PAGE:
"Even when we're not being deported, we struggle. All the time," said Grecia Huesca Dominguez, a writer who migrated from Mexico to the United States with her parents when she was 10. The author of the children's book Dear Abuelo grew up in New York with the constant fear and anxiety of being undocumented, which eventually led her to develop depression and mental health issues she still deals with today.
"I first started having depression when I was in middle school, and I think it was triggered after my great-grandparents passed away in Mexico," she said. When they left 21 years ago, her family planned to live in the states for a few years and then go back to Veracruz. "I was always aware I was undocumented even though I was only 10. But I don't think I really understood everything about being undocumented until people started passing away, and we couldn't go back and grieve with our families. Just knowing that I was never going to see them again made me spiral into depression."
This is the devastating reality for many of the 11 million immigrants estimated to live in this country without legal status. In 2012, DACA (Deferred Action For Childhood Arrivals) was introduced, and some young undocumented immigrants who were brought to the US as children and had lived here for at least four years were granted protection from deportation and, in some cases, the opportunity to get legal status. Looking back, Grecia said she is aware now that even though she qualified for DACA at that time, she suffered a big deal of stress in the following years because of the many changes and updates around this law and constant threats of deportation. The emotional cost ended up being so high that last year she decided to move back to Mexico with her daughter, Iliana, who is now 9 years old.
"We can have a much better life where we are both happier and don't have as much stress."
"I've been struggling with my mental health a lot since the 2016 election. There are many things I considered before deciding to move to Mexico, but my well-being was certainly at the top of the list," she said. "The person that I have become in the last five years is somebody that I don't really want to be anymore. Also, as a mom, when I think of who I want my daughter to grow up with, this is not what I want for her either. I feel like we can have a much better life where we are both happier and don't have as much stress."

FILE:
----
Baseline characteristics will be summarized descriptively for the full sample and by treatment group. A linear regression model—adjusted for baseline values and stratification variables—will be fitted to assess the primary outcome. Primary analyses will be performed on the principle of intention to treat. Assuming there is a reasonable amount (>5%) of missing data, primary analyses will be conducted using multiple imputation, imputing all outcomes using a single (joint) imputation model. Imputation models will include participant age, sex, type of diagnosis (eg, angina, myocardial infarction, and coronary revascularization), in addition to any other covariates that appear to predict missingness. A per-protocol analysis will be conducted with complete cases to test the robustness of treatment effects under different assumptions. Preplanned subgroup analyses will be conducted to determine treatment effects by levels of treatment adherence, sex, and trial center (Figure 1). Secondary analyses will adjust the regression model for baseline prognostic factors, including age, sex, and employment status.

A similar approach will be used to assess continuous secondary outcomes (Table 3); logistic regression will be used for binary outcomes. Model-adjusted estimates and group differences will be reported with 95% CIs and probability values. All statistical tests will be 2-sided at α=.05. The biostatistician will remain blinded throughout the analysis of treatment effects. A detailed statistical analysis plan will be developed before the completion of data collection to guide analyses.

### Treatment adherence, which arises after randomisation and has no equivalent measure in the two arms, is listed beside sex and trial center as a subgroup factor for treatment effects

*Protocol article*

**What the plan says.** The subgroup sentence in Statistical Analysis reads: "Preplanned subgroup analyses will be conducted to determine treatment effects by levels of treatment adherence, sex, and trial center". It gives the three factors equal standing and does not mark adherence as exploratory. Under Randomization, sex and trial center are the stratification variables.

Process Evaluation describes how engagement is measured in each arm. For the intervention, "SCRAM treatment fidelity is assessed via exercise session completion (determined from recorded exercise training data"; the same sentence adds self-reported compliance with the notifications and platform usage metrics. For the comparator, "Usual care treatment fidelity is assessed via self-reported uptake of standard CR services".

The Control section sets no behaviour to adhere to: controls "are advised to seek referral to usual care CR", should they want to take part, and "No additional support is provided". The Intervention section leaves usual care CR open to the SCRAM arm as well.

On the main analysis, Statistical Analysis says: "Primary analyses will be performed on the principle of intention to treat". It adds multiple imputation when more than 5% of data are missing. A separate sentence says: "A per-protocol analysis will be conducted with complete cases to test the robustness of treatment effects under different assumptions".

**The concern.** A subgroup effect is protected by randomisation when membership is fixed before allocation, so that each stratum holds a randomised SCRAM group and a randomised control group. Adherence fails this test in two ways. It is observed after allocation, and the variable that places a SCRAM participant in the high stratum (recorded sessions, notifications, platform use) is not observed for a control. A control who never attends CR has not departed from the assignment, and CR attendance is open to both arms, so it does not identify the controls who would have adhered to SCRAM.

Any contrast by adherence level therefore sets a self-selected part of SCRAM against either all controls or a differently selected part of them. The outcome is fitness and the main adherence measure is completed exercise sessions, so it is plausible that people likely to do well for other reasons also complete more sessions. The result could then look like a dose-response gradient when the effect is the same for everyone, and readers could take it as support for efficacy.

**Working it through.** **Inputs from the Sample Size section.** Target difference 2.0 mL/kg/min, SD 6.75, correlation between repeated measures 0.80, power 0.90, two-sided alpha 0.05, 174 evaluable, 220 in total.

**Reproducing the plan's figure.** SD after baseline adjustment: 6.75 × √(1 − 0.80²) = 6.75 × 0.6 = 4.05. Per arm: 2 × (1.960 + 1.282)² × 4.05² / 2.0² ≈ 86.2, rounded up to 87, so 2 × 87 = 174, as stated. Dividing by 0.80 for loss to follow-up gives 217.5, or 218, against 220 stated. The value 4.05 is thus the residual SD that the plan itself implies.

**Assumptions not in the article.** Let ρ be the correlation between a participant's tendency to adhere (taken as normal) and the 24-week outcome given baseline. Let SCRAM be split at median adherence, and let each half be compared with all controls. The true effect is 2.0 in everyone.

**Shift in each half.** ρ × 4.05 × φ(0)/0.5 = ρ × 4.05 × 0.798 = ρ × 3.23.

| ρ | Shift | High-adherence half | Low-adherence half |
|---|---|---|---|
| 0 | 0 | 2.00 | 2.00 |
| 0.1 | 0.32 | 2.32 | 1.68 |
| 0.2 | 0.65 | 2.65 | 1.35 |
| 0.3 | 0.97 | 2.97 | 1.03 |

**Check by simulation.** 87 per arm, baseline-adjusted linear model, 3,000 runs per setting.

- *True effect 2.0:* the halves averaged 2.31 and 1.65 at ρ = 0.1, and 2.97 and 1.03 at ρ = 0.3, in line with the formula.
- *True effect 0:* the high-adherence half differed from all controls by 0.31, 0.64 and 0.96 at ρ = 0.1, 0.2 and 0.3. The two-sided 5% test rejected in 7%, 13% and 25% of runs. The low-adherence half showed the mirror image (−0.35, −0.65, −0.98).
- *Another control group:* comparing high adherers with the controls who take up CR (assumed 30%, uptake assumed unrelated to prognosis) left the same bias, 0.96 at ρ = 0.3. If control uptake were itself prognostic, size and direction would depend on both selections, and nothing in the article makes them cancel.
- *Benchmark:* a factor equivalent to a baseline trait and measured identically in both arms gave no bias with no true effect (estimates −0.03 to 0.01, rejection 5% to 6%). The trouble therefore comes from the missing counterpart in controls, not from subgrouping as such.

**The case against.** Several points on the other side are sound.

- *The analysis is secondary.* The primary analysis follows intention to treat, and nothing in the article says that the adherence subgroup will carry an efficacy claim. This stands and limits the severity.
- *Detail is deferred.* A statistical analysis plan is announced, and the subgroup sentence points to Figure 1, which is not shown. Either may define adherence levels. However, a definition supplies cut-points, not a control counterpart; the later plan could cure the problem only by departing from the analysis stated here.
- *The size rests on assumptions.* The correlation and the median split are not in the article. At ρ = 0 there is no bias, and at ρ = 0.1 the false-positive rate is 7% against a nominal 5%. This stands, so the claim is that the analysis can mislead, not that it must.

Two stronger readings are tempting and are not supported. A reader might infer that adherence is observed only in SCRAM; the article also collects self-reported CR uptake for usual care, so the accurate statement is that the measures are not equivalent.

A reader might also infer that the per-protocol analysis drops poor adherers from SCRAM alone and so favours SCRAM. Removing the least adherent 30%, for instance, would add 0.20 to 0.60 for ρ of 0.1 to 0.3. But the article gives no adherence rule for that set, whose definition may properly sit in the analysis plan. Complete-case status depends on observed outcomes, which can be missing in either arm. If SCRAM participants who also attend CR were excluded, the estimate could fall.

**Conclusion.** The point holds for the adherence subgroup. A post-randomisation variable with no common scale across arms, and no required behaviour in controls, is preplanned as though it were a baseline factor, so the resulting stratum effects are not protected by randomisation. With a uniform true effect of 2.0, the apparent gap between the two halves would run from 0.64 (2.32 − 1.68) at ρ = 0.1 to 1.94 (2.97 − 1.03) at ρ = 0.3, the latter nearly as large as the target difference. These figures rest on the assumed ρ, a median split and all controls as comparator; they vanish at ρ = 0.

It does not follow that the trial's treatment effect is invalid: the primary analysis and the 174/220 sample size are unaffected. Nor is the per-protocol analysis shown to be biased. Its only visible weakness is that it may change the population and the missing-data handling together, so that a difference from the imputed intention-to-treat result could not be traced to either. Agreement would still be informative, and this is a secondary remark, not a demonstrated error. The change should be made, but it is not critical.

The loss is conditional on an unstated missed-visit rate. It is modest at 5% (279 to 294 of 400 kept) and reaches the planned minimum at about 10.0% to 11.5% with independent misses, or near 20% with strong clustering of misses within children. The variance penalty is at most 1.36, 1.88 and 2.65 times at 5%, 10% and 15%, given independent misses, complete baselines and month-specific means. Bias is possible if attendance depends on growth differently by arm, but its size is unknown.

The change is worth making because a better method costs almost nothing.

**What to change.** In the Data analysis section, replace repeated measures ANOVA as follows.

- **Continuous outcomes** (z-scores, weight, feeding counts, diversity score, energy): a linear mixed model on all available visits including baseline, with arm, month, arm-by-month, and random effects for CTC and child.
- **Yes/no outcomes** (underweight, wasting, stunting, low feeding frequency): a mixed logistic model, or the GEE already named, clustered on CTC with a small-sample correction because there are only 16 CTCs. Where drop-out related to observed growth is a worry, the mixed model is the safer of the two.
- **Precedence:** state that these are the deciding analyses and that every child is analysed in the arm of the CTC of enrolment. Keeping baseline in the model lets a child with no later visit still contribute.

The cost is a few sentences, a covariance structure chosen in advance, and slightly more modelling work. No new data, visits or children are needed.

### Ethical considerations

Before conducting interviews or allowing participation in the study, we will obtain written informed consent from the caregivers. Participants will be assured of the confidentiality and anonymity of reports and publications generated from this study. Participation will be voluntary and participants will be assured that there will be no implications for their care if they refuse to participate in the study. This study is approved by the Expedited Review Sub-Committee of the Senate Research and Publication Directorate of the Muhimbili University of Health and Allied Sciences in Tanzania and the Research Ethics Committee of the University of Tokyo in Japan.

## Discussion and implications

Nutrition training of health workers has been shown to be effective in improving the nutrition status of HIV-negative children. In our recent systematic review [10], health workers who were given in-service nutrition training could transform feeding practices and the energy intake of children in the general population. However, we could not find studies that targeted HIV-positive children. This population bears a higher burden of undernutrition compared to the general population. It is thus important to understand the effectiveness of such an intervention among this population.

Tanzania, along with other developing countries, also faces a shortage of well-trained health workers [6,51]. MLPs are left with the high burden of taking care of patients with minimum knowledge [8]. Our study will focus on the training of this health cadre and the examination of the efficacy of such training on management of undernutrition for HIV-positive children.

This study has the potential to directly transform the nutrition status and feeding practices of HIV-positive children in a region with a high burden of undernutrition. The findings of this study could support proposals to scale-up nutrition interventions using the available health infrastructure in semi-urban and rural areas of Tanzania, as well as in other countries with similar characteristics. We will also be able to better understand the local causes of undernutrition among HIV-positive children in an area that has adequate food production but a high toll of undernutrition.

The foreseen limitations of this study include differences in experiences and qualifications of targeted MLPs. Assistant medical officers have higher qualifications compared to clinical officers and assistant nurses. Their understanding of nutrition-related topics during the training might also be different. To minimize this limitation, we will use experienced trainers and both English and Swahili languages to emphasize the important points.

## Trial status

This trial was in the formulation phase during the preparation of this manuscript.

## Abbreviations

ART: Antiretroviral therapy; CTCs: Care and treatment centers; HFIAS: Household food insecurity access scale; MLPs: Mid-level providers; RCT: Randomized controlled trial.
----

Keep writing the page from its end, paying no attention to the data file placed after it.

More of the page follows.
Grecia realized the toll that living undocumented was taking on her and her daughter, and the overwhelming feelings of isolation only made things worse. She struggled with speaking candidly about the pain, anxiety, and stress of living undocumented, even with close friends. "People think we're supposed to feel grateful to be here instead of being in another country where things could be worse. And yeah, maybe we are thankful to be here, but we can also still be sad at the same time," she explained. Many of her friends who are not undocumented and have never had families that were undocumented saw her moving to Mexico as an exciting adventure. "It's important for them to understand that while I'm excited about what this could mean for my daughter and me, there's also pain, and it was a very difficult decision to make. Yes, it's exciting, but there's a cost that comes with it." While in Mexico she will be reuniting with aunts, uncles, and cousins she hasn't seen in 21 years, leaving New York meant also leaving behind a big part of her closest family and being away from her mom for the first time in her life. "Not knowing when I'll see her again is hard to process."
After years of weighing pros and cons, planning, and saving for this move, she feels relieved to be able to make plans for the future. "For the first time in the last five years, I feel like I can finally relax a little and enjoy life more. I am done waiting. But even as I find new joy in life, I feel like no matter what I do or where I go, I will always find myself missing someone or somewhere else, and I wish it didn't have to be like that."
You can follow her experience in Mexico on her Instagram, @grecia_writer, where she's sharing every step of the process, from finding a temporary Airbnb in Querétaro to discovering the old town and loving her new life that still feels like she's on vacation in her home country.